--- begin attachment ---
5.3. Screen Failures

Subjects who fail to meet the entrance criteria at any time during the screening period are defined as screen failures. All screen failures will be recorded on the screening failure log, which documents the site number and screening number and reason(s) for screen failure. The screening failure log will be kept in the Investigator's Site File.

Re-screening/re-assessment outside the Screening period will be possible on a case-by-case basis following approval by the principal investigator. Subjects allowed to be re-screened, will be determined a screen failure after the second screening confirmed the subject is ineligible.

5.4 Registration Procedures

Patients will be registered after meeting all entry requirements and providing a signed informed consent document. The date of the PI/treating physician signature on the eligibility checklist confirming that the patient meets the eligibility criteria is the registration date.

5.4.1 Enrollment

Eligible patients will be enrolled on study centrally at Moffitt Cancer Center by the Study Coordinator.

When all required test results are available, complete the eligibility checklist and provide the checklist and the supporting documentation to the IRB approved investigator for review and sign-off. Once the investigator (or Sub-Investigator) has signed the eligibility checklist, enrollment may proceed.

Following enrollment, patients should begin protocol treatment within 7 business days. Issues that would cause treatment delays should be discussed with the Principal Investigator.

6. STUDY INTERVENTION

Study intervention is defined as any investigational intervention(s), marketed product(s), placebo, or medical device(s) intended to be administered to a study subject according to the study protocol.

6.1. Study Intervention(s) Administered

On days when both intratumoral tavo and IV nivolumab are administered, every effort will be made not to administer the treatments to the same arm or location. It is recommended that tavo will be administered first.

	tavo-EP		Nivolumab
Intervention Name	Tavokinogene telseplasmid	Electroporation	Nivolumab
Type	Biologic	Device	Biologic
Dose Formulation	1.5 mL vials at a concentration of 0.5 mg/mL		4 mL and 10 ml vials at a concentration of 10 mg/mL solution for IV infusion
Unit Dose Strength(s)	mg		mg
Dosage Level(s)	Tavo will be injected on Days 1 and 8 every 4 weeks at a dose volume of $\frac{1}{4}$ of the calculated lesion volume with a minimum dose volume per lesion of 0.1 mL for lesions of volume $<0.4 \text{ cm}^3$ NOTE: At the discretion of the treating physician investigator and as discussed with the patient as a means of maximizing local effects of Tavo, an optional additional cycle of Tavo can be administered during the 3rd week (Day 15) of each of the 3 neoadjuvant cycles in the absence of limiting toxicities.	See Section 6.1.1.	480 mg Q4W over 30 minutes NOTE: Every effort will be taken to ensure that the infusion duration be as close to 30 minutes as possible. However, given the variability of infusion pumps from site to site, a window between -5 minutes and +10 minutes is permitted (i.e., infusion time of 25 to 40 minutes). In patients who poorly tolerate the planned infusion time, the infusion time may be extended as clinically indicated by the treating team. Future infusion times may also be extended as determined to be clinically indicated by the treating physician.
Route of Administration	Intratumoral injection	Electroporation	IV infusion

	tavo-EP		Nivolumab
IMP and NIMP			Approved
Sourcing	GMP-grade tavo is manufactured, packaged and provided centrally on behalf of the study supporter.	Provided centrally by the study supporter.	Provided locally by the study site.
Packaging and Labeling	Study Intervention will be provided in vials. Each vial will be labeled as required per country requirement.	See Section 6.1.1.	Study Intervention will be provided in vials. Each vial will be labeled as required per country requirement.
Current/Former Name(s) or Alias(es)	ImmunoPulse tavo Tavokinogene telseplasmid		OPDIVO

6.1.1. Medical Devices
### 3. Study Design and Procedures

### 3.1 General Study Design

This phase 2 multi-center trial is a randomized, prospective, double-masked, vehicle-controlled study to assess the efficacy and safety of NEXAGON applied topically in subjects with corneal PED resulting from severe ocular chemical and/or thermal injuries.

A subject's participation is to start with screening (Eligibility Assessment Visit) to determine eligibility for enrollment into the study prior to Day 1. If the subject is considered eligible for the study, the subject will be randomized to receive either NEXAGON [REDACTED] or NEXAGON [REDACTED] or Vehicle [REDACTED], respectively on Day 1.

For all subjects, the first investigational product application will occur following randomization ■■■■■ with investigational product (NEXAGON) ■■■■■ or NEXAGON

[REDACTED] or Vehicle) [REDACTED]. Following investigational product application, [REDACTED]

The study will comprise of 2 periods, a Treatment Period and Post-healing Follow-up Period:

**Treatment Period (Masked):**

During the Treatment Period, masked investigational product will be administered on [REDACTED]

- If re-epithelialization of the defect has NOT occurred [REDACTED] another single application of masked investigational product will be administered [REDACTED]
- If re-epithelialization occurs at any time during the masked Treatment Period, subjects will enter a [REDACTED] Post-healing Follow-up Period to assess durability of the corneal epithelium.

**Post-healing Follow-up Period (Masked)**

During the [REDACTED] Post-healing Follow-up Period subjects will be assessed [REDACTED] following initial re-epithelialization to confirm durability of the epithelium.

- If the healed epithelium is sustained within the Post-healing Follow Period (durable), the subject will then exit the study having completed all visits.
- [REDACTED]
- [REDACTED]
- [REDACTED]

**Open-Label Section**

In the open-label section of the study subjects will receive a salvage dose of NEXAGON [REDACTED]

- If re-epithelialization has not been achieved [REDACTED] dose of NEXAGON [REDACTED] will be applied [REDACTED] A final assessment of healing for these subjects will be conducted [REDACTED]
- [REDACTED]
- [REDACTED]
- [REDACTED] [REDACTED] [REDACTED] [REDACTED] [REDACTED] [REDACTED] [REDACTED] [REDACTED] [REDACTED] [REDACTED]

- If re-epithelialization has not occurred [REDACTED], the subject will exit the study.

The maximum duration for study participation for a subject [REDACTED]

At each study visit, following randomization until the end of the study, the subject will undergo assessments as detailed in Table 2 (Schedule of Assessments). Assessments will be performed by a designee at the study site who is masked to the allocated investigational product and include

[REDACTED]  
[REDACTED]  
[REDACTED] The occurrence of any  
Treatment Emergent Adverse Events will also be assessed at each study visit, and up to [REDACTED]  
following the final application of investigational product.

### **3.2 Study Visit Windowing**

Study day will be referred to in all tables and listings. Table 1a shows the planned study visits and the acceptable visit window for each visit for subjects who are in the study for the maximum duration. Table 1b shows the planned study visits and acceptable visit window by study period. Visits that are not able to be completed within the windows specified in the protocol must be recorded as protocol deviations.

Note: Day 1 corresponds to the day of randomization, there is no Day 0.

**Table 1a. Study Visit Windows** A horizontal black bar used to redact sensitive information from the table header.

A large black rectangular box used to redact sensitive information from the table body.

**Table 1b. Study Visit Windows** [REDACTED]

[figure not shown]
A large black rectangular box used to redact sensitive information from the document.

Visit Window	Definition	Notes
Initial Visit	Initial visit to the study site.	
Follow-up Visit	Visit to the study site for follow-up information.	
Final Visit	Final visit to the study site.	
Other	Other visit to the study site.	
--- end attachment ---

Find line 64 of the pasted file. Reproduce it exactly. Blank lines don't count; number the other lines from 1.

[figure not shown]